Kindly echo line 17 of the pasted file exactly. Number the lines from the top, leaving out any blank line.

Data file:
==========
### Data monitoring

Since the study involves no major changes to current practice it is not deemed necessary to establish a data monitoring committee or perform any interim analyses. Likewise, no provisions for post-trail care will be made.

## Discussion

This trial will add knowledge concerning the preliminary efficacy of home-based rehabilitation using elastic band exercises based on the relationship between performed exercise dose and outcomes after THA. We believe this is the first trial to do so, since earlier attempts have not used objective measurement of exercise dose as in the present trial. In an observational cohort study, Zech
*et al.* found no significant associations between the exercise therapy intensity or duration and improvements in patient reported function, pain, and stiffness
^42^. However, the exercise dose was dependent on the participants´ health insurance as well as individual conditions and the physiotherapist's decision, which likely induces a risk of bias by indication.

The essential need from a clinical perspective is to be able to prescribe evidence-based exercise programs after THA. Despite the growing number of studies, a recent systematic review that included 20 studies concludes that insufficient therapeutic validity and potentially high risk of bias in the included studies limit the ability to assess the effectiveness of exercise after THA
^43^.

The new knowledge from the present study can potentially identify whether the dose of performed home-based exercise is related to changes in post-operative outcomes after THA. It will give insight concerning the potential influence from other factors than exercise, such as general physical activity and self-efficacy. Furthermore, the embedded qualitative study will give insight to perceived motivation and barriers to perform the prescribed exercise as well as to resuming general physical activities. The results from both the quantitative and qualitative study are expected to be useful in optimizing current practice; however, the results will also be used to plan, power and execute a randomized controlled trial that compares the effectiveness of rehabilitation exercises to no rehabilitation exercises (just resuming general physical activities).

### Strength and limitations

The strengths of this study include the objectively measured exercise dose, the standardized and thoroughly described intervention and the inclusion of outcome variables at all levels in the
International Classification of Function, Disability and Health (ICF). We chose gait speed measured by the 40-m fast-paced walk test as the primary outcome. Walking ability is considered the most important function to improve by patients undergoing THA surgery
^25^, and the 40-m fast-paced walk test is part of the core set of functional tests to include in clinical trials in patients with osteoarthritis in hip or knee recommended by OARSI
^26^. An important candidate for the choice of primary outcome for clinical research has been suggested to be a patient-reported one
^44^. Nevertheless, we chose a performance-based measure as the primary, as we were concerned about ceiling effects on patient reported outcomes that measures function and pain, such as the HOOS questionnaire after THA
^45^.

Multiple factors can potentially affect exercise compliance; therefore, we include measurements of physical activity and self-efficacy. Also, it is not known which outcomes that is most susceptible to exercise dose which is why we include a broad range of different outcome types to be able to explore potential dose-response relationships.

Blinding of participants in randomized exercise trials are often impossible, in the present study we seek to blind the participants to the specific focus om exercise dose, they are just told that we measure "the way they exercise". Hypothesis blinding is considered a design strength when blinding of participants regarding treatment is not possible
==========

Multiple factors can potentially affect exercise compliance; therefore, we include measurements of physical activity and self-efficacy. Also, it is not known which outcomes that is most susceptible to exercise dose which is why we include a broad range of different outcome types to be able to explore potential dose-response relationships.